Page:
On August 9, 2017 CNCF announced that Amazon Web Services (AWS) has joined the CNCF as a platinum member to accelerate the development and deployment of cloud native technologies in its industry-leading public cloud. As part of the membership, Adrian Cockcroft, Vice President of Cloud Architecture Strategy at AWS, will join CNCF’s Governing Board.
What is all this about?
“Many CNCF projects already run in the AWS Cloud, and we are excited to join the Foundation to ensure that customers continue to have a great experience running these workloads on AWS,” said Adrian Cockcroft, Vice President of Cloud Architecture Strategy, and AWS. “CNCF provides a neutral home for open source projects like Kubernetes, container, CNI, and linker. With our membership, we look forward to growing our role in these communities and the overall cloud native ecosystem.”
Amazon already hosts the vast majority of Kubernetes deployments, according to a recent survey, so it shouldn’t come as a surprise that Amazon is joining the foundation that, to a large degree, is steering this project. It’s worth noting, though, that AWS makes use of plenty of open source projects, and also regularly releases its own projects on GitHub.
According to a recent CNCF survey, 63 percent of respondents run containers on AWS, up from 44 percent a year ago. AWS offers its own native EC2 Container Service (ECS) container scheduling service, and last year at the annual AWS reinvent conference announced the release of Blox, a collection of open source projects for container management and orchestration on Amazon ECS.
AWS has made its support for Kubernetes official by joining the Cloud Native Computing Foundation (CNCF), a group whose aim is to simplify software development by creating of containerized applications.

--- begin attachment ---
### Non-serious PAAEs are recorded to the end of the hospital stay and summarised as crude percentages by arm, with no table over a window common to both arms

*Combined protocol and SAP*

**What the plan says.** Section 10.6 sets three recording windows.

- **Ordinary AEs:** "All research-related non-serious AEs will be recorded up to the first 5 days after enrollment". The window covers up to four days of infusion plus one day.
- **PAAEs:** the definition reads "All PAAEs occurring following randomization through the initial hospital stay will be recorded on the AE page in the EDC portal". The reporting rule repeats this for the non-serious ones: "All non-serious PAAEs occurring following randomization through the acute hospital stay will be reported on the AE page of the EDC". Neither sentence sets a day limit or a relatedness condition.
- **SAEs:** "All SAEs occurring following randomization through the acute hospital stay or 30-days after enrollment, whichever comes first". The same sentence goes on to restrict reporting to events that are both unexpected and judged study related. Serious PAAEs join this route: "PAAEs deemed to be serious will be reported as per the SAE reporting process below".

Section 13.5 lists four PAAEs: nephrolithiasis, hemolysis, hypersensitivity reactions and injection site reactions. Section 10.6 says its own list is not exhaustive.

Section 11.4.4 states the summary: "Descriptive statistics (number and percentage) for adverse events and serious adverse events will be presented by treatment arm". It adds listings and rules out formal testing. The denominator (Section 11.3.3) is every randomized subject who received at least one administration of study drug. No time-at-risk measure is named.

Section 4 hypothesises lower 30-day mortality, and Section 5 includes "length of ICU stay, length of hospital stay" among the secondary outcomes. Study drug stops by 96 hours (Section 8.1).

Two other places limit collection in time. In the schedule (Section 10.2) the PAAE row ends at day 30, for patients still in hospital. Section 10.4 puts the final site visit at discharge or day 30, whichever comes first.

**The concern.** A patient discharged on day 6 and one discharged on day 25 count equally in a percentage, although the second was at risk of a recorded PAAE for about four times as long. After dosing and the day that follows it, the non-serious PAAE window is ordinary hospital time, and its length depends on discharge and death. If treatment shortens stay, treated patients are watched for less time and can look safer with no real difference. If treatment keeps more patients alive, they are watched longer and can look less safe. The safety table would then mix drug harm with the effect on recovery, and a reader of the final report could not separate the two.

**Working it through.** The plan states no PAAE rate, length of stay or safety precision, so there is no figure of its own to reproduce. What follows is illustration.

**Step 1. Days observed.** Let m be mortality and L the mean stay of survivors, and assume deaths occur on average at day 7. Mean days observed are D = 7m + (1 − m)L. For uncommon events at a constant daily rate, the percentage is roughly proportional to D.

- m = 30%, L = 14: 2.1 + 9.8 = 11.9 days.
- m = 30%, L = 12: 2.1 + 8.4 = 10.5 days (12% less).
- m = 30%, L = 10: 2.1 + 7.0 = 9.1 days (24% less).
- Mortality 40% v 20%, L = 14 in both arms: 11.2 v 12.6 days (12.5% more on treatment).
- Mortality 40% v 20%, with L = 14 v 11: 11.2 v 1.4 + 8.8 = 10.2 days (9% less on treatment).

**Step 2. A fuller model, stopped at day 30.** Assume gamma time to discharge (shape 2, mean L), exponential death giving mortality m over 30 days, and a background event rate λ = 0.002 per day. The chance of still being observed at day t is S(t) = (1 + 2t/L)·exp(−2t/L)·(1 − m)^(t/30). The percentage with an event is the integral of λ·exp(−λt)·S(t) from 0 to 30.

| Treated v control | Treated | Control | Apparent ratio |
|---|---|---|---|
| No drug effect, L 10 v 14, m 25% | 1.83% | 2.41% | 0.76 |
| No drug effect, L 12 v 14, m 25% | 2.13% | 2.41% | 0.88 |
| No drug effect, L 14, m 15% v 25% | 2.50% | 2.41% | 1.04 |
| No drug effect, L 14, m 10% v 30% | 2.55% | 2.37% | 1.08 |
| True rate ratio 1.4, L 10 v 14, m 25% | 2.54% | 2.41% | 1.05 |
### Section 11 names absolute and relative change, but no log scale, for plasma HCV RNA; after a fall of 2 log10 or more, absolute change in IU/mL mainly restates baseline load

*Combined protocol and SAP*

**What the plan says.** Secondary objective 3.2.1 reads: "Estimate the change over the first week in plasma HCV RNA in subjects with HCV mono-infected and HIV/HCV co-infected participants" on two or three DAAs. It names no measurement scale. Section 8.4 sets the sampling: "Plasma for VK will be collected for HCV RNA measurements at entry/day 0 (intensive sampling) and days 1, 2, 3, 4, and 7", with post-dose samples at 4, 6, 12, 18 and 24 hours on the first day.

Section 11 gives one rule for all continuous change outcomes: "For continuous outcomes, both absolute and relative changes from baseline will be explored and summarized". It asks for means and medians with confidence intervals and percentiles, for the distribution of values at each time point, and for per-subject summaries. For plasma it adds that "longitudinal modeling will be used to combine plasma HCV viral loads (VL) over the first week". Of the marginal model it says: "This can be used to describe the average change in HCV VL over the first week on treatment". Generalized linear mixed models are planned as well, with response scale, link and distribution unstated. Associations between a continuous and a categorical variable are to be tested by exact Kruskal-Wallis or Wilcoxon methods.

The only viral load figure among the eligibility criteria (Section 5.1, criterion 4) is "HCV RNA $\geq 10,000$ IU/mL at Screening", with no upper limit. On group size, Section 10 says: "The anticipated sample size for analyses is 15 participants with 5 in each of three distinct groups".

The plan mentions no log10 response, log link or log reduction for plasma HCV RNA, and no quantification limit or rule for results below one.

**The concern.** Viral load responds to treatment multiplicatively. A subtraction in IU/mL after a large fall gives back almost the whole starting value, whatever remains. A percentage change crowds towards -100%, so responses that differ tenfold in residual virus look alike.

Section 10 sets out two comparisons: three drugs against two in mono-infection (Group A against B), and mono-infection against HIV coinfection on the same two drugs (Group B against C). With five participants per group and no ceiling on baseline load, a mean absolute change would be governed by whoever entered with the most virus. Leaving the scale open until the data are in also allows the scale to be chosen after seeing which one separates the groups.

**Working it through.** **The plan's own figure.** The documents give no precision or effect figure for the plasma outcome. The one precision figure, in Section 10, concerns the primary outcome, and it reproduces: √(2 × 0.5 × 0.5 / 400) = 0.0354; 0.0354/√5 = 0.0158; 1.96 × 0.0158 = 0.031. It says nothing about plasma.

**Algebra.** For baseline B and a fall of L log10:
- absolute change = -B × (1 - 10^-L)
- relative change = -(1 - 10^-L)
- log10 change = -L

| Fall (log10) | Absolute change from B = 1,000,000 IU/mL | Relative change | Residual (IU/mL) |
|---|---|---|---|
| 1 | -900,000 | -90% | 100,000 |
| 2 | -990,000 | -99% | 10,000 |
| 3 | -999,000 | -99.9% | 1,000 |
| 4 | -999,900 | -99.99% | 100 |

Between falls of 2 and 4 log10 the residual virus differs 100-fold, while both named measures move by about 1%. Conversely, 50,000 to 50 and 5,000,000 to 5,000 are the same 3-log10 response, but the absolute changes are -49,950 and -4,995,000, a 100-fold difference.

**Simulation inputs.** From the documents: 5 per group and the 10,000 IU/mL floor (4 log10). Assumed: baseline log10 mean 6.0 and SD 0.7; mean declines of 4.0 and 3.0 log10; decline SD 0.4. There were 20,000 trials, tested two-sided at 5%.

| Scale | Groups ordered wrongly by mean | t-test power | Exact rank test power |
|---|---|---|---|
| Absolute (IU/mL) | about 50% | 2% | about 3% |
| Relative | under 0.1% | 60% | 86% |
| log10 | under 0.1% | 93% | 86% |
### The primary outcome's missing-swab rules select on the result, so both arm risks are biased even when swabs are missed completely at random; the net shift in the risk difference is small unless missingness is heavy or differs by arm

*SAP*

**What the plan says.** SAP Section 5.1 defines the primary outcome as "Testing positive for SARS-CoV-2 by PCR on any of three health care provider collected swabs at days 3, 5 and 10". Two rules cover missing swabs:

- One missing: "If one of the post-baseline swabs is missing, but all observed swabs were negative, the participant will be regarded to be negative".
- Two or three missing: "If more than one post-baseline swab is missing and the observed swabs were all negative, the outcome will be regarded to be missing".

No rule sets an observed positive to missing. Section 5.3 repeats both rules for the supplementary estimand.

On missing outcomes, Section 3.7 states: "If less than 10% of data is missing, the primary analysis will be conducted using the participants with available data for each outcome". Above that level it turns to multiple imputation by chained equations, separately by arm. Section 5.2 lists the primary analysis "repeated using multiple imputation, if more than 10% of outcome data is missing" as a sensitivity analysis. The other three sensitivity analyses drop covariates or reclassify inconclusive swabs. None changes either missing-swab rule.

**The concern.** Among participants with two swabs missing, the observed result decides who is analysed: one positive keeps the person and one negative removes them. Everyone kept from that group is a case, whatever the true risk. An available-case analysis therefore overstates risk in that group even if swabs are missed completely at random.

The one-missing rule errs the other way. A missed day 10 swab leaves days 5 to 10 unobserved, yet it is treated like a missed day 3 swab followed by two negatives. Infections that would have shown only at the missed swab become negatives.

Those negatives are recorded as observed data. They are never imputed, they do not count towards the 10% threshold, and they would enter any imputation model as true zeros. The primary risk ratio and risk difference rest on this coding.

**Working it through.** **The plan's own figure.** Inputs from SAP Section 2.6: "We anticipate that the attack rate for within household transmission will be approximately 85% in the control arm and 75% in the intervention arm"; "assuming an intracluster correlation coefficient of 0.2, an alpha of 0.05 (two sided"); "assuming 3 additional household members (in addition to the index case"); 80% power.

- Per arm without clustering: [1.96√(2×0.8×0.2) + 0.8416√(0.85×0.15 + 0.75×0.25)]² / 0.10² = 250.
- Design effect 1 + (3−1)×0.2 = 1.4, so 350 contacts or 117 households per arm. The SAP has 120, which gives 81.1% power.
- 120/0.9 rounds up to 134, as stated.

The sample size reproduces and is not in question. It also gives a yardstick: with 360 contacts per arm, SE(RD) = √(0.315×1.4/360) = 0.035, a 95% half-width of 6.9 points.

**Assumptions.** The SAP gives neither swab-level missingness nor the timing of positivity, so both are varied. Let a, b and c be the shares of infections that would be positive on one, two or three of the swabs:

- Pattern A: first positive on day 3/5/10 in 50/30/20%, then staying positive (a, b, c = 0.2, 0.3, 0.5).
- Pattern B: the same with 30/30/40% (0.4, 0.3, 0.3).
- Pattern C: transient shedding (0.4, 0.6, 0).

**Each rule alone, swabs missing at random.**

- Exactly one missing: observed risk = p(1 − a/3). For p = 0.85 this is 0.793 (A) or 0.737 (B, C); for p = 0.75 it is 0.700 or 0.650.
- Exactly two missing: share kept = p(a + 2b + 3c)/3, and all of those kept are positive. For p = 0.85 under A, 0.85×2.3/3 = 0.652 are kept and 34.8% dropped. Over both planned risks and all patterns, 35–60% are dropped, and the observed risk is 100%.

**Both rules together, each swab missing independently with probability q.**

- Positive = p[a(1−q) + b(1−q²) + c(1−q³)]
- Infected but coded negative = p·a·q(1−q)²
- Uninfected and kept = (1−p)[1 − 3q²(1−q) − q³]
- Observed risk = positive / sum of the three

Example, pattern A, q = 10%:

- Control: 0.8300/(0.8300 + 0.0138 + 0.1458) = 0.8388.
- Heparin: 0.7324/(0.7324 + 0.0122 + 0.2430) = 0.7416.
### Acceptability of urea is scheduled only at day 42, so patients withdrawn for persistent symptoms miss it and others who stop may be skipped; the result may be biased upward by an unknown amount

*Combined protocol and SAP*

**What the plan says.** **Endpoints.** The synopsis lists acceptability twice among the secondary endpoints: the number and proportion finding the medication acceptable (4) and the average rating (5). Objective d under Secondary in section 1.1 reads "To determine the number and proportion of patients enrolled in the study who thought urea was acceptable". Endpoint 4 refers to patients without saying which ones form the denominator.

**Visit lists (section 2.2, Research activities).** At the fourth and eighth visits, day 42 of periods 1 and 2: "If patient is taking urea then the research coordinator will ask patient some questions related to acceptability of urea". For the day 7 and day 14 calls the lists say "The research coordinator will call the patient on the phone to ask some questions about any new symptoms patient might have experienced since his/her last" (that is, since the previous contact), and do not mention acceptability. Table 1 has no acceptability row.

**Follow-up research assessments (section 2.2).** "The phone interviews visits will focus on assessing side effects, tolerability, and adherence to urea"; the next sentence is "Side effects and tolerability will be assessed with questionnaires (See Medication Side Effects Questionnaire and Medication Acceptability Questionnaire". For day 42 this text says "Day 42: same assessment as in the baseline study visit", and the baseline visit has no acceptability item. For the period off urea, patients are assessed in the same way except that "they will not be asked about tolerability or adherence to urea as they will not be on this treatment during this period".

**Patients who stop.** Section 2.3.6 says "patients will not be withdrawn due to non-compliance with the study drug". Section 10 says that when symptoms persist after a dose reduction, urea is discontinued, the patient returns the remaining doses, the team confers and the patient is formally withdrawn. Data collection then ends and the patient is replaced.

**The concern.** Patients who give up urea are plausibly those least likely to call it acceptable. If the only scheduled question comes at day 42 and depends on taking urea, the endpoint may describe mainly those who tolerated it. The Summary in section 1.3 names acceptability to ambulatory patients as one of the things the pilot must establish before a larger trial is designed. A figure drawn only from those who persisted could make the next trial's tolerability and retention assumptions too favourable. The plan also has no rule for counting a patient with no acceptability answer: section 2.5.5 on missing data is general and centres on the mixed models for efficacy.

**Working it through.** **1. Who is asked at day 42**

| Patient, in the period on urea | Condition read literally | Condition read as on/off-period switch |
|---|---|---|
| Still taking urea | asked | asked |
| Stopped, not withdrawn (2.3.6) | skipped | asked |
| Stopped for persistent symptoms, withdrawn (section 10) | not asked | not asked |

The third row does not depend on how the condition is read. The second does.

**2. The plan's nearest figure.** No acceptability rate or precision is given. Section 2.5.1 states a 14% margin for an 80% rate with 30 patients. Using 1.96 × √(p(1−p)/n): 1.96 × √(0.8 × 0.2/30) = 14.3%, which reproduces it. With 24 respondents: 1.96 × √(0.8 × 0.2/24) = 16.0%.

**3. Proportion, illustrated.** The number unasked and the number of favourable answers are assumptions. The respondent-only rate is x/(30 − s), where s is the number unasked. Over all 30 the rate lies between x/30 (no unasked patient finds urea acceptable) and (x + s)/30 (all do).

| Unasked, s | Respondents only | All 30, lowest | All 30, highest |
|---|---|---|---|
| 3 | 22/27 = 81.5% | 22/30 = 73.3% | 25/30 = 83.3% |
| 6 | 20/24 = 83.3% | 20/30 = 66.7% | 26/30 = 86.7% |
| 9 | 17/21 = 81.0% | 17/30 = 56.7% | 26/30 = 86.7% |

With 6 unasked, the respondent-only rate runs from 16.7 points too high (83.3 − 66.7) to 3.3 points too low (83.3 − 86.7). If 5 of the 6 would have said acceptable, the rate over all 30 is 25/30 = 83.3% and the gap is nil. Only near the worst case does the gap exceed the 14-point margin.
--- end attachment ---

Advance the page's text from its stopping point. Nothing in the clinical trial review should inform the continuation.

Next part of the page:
These allow developers to access an isolated software environment in which workloads can be managed between multiple cloud platforms.
Kubernetes, the open source container management tool developed in large part by Google is by far the most successful, with 71 percent of businesses using the container management software (although sometimes combining it with others, such as Docker) according to a 451 Research study published earlier this year.
AWS is the last major cloud provider to endorse the foundation but Cockcroft says it is “excited” to do so “to ensure that customers continue to have a great experience running these workloads on AWS.”
Why should you care?
Last month, it came to light that the company was considering developing its own container orchestration system based on Kubernetes, despite it already having its own – Amazon EC2 – and the fact that Google still writes a vast majority of Kubernetes’ code.
Dan Kohn, the CNCF’s executive director, said in a statement: “As the largest cloud provider, AWS brings years of experience in enabling enterprises to successfully adopt cloud computing and enormous expertise in cloud native technologies.
Membership in the CNCF signals that Amazon, which has been a major beneficiary of open source, is ready to start giving back in a big way, James Governor, analyst and co-founder of Red monk, tells Enterprise Cloud News. “We’ve been asking when they will make more serious contributions. This is one of the mechanisms by which they might do that,” Governor says.
Indeed, the announcement is mostly significant in terms of what it might mean, Governor says. It suggests Amazon may be stepping up its efforts to teach enterprises how to achieve so-called “digital transformation” — breaking away from waterfall development methods and antiquated technology to adopt the more flexible and fast-moving business models seen in Amazon itself and other Web scale companies, Governor says.
What can be concluded?
In a blog post, Governor notes that Amazon announced its CNCF membership through an article by Adrian Cockcroft, AWS vice president of cloud architecture strategy and former cloud architect at Netflix. In the article, Cockcroft talked at length about his experience building an open source, cloud-based automated infrastructure for Netflix. The Internet video company made a point of publicly discussing its experiences and sharing code, which was key to its success, Cockcroft says.
Netflix’s experience helped define “cloud native architectures,” using “on-demand delivery, global deployment, elasticity and higher-level services” to achieve “huge improvements in developer productivity, business agility, availability, utilization and cost savings,” Cockcroft says.